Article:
I had discussed the Personal reasons in depth in my previous article ‘Cord Cutting- I’. I will discuss the Environmental issues in the next and hence we ponder over the professional reasons in this article as to why India loses its sheen for a returnee.
Let me give a little bit of my own background to enable you to understand that this is a real and not an imaginary scenario. An engineer by education, I had worked in executive positions, even headed companies before emigrating from India at the age of forty. I have lived and worked in various other countries including Indonesia, China, USA and Canada besides visiting and closely observing many more. Since the urge to return to India remained strong, I had returned back to India mid last year and had spent more than a year working there before deciding to leave again. This time for good, hopefully. Why? Let me explain on the professional front.
First Indians are not organized and would never want to be. Period! They may talk about systems and building companies based on them and yet are ever ready to break the systems at the first instance. They would prefer last minute decisions or even decisions based on individual judgements over systemic evaluation of a problem. And when crisis strikes, a short term option, a ‘Juggad’ or patch work is applied to enable temporary closure of concern before moving on to the next crisis.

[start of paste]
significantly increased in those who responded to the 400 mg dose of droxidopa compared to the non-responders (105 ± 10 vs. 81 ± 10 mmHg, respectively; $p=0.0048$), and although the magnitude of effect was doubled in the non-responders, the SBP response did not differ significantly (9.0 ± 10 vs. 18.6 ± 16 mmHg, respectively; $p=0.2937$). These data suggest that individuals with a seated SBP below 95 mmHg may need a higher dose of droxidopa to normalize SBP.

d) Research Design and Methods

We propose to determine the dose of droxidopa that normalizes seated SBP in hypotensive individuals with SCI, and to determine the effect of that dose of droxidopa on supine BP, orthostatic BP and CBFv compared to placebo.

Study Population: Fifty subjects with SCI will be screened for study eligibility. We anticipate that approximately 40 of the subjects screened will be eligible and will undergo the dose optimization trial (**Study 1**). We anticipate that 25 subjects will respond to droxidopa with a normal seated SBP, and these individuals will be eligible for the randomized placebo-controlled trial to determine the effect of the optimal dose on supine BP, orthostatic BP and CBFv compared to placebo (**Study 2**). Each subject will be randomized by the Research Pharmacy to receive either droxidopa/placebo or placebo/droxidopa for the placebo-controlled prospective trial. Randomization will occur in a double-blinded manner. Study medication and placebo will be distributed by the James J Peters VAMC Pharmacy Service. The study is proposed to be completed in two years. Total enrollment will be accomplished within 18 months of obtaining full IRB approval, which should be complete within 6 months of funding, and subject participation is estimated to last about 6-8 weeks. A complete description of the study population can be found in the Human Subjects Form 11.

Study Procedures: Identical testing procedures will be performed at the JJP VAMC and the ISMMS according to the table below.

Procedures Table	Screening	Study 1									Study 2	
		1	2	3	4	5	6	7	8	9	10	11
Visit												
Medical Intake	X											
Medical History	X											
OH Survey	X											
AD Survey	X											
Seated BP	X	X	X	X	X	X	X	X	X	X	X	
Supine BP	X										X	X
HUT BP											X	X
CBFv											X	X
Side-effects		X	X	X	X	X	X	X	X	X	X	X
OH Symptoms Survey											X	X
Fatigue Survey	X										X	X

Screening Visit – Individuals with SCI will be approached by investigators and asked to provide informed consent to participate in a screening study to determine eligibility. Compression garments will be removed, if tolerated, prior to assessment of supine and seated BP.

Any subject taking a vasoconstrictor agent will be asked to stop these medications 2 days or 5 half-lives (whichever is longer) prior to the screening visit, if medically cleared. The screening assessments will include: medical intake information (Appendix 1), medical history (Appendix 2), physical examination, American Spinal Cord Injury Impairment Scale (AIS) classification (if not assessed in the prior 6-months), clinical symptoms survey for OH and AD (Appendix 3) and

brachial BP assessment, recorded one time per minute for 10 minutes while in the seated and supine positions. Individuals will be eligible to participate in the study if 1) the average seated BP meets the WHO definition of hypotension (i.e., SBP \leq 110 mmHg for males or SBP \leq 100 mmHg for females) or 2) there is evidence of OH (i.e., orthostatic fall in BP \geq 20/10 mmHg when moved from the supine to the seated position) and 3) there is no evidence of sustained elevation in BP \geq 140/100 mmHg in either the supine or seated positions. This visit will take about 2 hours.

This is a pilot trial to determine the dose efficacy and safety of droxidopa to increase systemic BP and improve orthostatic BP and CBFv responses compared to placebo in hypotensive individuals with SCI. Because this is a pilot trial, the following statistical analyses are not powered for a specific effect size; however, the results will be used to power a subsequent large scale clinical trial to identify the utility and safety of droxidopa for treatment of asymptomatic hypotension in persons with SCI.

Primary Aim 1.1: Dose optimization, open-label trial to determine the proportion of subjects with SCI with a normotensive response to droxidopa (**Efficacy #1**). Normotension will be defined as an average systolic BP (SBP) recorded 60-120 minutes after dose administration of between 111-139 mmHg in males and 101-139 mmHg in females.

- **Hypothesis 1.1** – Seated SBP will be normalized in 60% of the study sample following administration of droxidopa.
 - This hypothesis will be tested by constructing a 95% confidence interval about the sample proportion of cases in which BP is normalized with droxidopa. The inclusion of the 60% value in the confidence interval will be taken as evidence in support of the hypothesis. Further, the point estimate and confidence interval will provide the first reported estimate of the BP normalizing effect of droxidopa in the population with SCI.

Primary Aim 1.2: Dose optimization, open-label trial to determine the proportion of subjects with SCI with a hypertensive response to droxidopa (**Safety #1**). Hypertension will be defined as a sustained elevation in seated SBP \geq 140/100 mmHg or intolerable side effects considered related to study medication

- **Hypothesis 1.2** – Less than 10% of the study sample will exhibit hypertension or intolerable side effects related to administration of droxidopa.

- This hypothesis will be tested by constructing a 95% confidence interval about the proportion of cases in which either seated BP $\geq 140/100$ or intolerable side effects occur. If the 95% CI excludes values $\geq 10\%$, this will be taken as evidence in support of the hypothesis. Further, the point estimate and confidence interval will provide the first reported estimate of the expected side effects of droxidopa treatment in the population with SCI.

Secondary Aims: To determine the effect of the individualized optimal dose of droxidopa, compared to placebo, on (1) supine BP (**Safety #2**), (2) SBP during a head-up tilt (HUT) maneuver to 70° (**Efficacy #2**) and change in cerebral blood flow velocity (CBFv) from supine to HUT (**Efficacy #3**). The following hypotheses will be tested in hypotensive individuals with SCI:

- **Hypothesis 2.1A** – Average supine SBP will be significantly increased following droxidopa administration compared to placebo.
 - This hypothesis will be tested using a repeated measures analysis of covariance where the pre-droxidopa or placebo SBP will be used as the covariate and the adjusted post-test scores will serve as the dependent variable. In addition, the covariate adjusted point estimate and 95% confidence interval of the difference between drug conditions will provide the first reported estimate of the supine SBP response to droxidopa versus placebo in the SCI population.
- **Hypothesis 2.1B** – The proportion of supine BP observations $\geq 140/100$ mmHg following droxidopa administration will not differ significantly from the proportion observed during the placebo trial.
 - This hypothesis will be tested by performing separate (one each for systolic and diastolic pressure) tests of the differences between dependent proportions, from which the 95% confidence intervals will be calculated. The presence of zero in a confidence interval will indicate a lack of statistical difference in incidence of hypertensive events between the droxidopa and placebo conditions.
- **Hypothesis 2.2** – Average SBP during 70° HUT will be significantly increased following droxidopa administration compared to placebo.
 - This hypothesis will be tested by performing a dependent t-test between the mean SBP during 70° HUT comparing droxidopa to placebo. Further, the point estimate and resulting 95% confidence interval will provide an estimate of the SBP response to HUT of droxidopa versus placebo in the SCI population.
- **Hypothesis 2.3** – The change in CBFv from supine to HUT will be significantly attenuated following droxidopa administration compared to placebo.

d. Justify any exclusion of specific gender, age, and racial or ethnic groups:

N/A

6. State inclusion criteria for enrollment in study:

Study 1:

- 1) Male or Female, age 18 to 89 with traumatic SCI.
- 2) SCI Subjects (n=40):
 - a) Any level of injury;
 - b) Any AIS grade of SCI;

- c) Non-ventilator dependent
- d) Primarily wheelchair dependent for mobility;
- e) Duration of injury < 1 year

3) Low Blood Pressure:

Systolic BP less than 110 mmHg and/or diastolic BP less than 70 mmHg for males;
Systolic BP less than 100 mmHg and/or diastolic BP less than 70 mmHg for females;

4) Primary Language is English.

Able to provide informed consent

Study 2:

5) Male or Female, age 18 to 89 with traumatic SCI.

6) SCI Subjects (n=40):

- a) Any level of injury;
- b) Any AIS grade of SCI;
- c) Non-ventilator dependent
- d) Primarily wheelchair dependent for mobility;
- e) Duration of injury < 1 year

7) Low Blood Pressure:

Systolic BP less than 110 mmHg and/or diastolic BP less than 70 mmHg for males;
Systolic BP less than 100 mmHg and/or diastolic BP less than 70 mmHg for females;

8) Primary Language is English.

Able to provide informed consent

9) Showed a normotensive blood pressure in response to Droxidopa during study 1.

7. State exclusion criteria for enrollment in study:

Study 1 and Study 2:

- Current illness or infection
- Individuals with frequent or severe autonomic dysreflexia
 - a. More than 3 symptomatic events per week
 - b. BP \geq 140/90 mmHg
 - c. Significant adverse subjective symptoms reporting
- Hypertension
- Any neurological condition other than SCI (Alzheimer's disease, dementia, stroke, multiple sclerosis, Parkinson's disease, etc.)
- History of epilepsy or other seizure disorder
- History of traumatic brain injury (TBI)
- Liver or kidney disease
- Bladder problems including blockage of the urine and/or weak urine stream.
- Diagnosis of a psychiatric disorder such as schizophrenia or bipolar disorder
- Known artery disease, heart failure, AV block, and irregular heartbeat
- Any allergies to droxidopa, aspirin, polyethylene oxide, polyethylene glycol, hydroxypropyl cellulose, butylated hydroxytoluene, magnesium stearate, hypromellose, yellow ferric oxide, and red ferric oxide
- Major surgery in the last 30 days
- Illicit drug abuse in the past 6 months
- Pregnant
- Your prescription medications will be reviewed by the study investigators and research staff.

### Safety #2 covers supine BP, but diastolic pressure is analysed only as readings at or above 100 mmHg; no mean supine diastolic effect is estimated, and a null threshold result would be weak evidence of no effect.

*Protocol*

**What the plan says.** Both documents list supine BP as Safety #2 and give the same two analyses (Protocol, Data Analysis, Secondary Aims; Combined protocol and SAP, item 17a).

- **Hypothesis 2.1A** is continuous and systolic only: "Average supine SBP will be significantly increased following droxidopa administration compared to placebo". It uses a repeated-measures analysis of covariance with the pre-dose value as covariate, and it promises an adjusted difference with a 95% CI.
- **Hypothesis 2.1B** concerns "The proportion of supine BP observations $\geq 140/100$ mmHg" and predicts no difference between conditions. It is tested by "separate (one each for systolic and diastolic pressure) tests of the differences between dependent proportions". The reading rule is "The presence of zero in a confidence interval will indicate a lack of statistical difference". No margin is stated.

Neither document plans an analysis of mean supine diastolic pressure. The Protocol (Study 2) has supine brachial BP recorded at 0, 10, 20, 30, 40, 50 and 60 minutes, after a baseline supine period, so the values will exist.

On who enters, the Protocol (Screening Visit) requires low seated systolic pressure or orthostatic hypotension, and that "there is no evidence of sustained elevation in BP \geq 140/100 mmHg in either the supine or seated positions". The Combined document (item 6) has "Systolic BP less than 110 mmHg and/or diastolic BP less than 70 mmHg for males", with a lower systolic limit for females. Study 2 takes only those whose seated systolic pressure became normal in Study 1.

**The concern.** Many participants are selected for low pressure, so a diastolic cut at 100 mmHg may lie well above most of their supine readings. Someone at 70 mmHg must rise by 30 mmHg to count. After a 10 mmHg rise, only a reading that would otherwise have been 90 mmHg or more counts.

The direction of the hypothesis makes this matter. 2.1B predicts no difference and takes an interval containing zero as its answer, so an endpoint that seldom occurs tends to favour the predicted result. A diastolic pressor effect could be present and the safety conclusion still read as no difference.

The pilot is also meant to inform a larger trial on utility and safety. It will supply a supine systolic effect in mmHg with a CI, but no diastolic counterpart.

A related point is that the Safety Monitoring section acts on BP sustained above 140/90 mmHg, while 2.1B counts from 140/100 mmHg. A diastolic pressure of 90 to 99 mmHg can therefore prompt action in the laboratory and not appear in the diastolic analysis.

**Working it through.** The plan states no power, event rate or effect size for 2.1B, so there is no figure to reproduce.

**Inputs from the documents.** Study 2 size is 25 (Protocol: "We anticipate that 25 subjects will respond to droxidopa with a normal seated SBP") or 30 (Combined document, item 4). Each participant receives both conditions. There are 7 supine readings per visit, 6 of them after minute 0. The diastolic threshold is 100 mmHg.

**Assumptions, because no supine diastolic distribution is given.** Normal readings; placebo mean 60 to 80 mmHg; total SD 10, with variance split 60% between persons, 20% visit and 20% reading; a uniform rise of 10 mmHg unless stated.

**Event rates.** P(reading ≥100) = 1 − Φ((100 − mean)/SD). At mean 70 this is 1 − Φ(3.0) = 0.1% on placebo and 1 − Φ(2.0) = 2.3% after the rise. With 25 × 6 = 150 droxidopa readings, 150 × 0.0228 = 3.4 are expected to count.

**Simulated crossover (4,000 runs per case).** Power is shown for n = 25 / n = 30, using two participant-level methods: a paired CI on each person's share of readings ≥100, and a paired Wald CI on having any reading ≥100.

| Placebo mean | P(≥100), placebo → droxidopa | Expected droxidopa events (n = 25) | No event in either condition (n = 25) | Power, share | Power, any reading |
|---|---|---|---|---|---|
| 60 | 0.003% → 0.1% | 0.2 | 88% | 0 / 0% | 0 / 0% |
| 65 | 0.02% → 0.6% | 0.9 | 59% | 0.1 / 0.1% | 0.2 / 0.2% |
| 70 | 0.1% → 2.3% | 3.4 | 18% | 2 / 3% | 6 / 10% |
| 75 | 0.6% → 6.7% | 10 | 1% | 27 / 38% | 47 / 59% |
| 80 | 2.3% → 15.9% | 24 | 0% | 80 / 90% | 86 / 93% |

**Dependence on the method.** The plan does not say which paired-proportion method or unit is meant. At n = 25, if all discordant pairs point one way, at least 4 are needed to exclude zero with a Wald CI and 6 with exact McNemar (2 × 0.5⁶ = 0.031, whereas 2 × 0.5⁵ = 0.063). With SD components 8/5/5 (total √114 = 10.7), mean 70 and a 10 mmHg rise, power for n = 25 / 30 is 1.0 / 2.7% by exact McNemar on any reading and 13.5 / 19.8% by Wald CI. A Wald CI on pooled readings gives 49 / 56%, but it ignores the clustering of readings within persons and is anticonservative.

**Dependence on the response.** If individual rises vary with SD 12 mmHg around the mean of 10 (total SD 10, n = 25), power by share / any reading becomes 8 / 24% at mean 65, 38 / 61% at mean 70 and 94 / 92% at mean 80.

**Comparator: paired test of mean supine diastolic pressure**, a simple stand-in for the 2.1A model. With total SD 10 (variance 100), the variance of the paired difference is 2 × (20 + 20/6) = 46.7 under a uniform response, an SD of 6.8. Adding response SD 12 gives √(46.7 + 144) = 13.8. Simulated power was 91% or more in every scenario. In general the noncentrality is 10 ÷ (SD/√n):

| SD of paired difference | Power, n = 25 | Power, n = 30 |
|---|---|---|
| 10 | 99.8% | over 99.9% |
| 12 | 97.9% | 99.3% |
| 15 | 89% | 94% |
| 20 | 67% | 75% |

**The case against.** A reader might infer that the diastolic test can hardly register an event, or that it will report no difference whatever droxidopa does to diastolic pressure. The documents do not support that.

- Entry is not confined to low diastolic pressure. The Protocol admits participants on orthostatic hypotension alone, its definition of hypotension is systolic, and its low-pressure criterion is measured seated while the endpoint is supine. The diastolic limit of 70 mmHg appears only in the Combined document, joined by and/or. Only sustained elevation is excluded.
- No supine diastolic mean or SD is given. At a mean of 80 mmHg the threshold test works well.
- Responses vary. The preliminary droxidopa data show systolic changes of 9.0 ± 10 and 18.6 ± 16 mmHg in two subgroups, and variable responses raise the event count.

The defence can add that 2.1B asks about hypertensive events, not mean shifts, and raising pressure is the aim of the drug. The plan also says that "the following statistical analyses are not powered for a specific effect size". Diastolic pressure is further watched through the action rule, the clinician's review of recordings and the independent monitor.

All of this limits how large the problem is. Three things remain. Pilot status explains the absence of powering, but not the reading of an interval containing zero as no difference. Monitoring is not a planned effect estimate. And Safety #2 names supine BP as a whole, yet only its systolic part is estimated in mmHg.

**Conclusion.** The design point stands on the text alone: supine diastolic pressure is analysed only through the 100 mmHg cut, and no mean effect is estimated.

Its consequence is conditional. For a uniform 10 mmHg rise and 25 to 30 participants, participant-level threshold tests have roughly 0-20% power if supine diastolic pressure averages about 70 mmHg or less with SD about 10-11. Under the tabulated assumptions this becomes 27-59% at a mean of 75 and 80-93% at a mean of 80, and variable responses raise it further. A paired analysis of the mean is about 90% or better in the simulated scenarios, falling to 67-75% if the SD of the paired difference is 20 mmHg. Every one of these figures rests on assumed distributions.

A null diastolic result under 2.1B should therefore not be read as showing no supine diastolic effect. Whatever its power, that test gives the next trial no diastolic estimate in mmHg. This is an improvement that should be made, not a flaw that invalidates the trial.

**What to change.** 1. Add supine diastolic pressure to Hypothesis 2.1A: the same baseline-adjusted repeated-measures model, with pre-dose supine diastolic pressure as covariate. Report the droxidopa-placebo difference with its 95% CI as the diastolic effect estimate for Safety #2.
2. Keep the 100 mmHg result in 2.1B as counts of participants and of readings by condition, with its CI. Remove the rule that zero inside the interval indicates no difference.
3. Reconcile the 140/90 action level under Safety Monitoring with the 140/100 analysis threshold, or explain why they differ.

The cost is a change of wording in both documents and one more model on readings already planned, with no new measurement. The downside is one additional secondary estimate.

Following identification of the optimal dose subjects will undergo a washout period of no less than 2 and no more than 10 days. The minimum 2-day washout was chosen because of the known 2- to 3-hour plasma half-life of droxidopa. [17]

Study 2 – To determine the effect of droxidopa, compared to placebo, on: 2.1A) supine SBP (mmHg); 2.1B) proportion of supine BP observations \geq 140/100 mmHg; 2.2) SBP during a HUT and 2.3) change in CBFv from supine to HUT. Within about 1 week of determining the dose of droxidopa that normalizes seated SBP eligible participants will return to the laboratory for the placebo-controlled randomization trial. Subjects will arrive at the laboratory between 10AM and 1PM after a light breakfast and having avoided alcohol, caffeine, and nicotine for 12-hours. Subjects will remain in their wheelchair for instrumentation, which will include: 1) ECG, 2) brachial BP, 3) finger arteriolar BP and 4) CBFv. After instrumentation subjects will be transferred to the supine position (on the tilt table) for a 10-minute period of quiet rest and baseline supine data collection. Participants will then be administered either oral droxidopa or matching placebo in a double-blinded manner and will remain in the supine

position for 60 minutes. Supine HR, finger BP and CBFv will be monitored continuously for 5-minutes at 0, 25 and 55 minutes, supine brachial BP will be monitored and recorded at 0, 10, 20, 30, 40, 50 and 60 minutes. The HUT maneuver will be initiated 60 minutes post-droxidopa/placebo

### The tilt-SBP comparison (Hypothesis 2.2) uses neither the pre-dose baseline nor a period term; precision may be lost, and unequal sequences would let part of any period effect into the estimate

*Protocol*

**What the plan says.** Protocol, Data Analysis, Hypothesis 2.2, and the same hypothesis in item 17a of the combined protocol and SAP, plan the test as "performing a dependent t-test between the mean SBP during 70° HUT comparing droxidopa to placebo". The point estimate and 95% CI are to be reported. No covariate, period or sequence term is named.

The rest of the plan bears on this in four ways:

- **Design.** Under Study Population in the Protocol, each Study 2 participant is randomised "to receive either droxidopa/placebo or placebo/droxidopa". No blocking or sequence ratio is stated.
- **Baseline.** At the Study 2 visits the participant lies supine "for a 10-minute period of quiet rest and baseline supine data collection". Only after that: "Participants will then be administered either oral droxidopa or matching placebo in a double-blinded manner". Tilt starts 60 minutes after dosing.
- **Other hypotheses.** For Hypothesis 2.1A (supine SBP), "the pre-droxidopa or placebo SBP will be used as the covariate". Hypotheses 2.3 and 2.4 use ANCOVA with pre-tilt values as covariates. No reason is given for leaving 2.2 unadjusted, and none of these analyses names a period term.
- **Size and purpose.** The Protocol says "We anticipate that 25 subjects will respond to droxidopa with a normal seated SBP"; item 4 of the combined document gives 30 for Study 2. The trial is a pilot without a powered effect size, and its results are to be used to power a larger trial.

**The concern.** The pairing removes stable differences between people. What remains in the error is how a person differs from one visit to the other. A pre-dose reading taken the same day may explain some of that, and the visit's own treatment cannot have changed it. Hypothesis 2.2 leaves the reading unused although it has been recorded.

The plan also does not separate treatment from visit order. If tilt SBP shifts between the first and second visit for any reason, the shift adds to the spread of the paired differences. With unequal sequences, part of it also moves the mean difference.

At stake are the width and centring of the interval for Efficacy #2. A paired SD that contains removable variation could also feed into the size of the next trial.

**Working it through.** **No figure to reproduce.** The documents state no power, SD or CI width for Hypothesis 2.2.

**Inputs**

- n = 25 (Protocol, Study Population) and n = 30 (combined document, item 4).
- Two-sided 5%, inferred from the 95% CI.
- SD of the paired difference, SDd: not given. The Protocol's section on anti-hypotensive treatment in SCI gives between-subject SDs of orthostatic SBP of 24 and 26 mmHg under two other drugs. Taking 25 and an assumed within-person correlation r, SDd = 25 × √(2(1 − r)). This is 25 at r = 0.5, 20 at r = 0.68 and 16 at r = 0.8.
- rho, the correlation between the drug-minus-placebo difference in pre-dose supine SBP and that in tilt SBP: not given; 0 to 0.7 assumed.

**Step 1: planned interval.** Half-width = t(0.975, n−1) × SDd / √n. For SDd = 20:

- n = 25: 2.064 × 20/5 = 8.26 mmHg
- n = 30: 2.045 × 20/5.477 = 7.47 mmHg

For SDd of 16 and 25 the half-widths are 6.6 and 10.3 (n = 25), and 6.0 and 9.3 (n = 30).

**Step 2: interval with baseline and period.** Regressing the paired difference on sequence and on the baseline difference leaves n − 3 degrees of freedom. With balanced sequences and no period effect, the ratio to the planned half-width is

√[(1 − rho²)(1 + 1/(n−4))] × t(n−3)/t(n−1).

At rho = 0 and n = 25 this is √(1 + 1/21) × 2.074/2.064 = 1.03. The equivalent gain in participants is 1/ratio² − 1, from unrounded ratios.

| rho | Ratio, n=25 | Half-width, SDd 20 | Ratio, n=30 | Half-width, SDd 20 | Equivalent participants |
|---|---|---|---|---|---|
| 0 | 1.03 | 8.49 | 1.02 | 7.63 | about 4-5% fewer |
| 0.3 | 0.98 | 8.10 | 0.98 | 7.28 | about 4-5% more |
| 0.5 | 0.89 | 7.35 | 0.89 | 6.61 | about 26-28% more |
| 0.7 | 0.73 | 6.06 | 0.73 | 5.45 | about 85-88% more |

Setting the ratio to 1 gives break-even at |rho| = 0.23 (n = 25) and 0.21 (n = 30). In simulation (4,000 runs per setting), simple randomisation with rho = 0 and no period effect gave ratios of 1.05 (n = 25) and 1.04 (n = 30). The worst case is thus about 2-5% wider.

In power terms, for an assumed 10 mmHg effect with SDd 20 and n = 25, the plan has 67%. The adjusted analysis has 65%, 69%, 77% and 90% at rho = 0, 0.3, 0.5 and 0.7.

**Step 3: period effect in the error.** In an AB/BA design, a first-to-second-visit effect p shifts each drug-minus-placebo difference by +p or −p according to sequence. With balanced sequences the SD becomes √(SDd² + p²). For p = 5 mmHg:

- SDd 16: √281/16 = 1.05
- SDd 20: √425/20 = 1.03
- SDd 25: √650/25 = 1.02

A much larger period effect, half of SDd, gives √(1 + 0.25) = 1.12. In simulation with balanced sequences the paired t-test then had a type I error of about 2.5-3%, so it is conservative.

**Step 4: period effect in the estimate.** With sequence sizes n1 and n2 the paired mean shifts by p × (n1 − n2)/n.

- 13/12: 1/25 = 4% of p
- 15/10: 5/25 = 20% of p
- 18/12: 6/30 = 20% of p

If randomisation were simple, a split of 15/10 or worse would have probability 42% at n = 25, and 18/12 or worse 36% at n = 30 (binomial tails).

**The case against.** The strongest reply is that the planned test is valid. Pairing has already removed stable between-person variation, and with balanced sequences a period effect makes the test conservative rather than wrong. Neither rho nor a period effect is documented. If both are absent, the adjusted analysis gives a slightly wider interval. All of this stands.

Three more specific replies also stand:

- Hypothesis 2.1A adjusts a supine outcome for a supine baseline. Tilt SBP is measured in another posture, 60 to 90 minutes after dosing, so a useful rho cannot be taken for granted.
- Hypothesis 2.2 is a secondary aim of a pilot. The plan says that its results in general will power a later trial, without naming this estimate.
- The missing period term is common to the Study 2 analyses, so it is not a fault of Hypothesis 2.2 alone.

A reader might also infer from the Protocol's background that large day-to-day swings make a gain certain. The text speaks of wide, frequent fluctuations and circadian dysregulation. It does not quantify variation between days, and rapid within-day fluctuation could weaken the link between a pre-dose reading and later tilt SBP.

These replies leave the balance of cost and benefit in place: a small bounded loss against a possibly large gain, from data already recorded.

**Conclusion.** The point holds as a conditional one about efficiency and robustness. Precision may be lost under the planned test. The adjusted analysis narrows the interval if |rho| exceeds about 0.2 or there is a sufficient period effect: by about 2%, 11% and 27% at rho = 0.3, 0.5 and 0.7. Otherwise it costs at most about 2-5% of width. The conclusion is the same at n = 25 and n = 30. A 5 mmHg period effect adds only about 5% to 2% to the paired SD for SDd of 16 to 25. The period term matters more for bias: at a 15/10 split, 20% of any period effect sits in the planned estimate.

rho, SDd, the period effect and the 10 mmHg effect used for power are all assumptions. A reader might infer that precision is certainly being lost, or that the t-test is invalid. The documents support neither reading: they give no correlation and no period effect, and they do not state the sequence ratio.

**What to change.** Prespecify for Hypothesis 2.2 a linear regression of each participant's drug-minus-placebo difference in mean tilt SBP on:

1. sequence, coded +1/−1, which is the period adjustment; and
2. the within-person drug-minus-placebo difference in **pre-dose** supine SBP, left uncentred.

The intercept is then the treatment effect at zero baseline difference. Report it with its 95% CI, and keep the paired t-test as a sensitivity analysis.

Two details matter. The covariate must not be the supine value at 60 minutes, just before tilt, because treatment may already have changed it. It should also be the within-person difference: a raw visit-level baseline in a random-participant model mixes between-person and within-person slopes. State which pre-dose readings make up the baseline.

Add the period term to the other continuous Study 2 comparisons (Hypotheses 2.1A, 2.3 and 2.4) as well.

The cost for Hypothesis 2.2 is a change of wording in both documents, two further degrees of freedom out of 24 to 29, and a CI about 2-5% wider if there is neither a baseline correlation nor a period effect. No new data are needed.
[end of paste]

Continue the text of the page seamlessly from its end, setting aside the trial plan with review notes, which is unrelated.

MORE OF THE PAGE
Result- From the best of corporate companies to small businesses, Indians are the worst in the upkeep of their assets and infrastructure. Factories old and new, are full of machines in various stages of breakdowns, leaking pipes and mazes of duct-taped electric wires, dirty and stinking toilets especially that of workers, unnecessary inventory build ups including that of rejected goods which are just forgotten in some blind alley, …… I could go on and on.
When I compare that to many other countries not just in the Western world but even the ones in Asia which were as poor and as under developed as India in the previous century, the difference is stark. Not because they have more resources but in how they utilize and maintain their limited resources. Systems are religiously followed there in letter and spirit and not just to get an ISO certification. No one, big or small, breaks the systems. Absolutely no short cuts are encouraged and more time is spent on planning and evaluating to enable proper implementation.